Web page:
I compare my novel Time is Gold (2019) with a book I love, Robert Persig’s Zen and the Art of Motorcycle Maintenance (1974), reputed to be the most popular philosophy book ever written, selling over 5 million copies.
Time is Gold is fiction with a similar philosophical underpinning.
The genre of Persig’s novel is a roman-a’-clef, in which real people or events appear with invented names, in much more than a travel story. Time is Gold is a coming-of-age epic adventure thriller.
Both books are steeped in Zen philosophy applied to adventuring.
Robert Persig cared for his motorbike, often taking it to pieces and reassembling it, the way people care for their horses. In his book The Art of Motorcycle Maintenance he demonstrates his Zen philosophy of ‘quality’ living, with care as a compromise between mechanical classicism and romantic spirituality. His son, Chris, goes with him as pillion passenger on a long journey and learns his philosophy of ‘quality’.
In Time is Gold, Maxi is a schoolgirl with running talent whose training is taken over by a team of expert coaches from whom she learns ‘extreme flow’, a philosophy of optimal performance time. Jack Cram is a university research student who helps his girlfriend Maxi to combine, physiology, physics, psychology and neuroscience and Zen in her training. Her story is punctuated with marathon race reports in high level competition.
Maxi tunes up her body for marathon running like a complex technology, in the Zen way, with her attention on goals and processes but not outcomes. Maxi balances physical and mental demands as she approaches Zen mastery.
The protagonists’ journeys are seldom downhill. Phaedrus, Persig’s autobiographer, contends with the aftermath of an earlier nervous breakdown. Jack’s career in industry gets off to a rocky start. These experiences open them to radical experimentation to achieve their personal needs. They have successes, becoming euphoric, with some poetic descriptions.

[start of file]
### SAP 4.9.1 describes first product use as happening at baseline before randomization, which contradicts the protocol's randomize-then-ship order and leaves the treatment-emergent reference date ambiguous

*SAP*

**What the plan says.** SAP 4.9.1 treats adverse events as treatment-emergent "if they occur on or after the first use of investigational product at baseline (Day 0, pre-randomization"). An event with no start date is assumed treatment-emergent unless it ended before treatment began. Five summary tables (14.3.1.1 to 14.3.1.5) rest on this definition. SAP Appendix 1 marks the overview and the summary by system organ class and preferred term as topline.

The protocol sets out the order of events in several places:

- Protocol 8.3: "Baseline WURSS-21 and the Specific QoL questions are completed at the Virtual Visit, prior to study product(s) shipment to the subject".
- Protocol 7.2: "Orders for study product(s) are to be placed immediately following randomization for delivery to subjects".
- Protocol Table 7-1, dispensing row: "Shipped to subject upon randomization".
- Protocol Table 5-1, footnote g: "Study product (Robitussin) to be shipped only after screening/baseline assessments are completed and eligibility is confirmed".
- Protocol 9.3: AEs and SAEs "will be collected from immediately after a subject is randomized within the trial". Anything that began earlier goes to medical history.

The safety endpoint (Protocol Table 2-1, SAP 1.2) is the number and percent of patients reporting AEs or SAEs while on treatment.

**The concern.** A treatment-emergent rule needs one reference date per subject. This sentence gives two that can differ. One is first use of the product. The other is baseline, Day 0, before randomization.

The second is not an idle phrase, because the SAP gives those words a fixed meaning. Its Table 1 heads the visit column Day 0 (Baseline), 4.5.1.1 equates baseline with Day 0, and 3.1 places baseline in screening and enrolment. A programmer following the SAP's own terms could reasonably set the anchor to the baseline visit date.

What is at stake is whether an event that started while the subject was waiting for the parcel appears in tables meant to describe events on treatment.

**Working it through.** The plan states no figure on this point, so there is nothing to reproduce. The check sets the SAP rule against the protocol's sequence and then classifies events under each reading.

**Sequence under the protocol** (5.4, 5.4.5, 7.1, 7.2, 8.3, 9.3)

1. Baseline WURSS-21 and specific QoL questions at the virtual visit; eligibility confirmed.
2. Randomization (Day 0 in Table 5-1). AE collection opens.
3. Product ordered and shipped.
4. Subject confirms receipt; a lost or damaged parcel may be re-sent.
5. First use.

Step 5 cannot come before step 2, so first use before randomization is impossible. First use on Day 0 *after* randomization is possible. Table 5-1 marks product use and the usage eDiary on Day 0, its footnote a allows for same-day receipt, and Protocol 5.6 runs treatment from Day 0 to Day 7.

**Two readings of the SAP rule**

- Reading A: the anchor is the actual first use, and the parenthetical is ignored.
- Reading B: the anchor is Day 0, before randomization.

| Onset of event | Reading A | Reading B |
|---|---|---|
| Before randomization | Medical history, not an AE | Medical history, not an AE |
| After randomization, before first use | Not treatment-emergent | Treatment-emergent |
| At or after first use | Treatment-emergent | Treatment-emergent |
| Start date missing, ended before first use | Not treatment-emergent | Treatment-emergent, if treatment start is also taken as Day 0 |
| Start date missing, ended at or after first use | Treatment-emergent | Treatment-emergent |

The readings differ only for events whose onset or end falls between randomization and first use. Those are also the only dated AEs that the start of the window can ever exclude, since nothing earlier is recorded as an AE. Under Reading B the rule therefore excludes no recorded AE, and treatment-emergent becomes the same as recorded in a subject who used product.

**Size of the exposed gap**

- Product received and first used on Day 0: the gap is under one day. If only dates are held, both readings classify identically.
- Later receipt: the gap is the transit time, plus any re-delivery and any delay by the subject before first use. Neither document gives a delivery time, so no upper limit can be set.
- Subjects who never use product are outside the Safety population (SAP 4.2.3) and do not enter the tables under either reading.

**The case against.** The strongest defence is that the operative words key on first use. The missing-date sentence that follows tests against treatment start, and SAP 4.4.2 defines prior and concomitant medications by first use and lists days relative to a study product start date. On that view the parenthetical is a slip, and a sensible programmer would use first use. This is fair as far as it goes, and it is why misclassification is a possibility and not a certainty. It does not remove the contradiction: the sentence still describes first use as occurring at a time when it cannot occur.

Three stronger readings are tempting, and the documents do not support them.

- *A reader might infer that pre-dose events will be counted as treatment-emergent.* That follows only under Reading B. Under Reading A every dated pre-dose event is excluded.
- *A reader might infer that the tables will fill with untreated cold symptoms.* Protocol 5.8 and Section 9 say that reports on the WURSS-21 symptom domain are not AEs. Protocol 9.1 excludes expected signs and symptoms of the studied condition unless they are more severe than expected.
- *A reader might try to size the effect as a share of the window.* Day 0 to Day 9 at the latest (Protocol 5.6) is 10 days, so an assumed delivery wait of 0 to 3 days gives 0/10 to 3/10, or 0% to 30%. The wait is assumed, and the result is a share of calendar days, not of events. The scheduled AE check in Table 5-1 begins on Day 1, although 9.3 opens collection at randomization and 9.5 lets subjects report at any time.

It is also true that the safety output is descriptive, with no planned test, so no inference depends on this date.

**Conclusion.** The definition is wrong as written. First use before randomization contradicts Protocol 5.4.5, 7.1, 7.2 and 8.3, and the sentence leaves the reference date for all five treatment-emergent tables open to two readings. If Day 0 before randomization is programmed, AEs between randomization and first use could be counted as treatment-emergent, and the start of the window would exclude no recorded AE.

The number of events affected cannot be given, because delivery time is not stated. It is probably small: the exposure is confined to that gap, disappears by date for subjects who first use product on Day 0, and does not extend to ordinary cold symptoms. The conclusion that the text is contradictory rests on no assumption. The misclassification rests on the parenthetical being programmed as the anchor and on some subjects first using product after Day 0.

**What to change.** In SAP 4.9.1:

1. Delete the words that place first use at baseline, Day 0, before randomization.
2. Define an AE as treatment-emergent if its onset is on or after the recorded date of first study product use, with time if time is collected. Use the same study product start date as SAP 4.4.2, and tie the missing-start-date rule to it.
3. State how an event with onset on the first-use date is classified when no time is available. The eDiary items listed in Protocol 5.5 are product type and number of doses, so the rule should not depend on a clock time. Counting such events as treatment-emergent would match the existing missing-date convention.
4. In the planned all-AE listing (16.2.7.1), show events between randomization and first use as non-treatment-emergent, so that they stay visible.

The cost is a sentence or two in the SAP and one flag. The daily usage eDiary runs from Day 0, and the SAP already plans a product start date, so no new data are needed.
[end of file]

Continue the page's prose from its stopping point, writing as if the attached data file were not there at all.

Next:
Maxi’s racing is punctuated by coaching dialogues, whereas Persig’s protagonist Phaedrus reflects between adventures.
Readers interested in endurance and resilience in any field of performance or problem solving will be enlightened by Time is Gold. Why do athletes inspire us so much?
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‘It’ll be all right on the night’ is the philosophy that a performance will be successful, overcoming problems earlier. Performers can be athletes, sports players, stage artistes, musicians, artists, writers or orators. The presence of an audience, other competitors or judges can possibly stimulate achievement surpassing what they had attained previously in training, practice or rehearsal. A performer who has a large home crowd on the edge of their seats usually does her best.
A performer can’t count on rising to the occasion. Having achieved a personal best in training is an advantage. Not all training is for fine tuning. Training can be done for preparation, technique development and refinement, physical testing, assessment, familiarisation, habituation to venue and climate, lowering of perceived effort, hypertrophy and to build self-confidence. Practice and rehearsal aim to anticipate performance and competition conditions. At an elite level, ‘It’ll be all right on the night’ is less acceptable and instead many performers follow long, intense training programmes.
In my novel ‘Time is Gold’ Maxi experiments with and learns to use Extreme Flow for an attempt on the world marathon record, coached by her physicist partner Jack and a team of experts in psychology, physiology, neuroscience and Zen. The story is futuristic and describes fine-tuning for top performance. Available on Amazon https://martinknox.com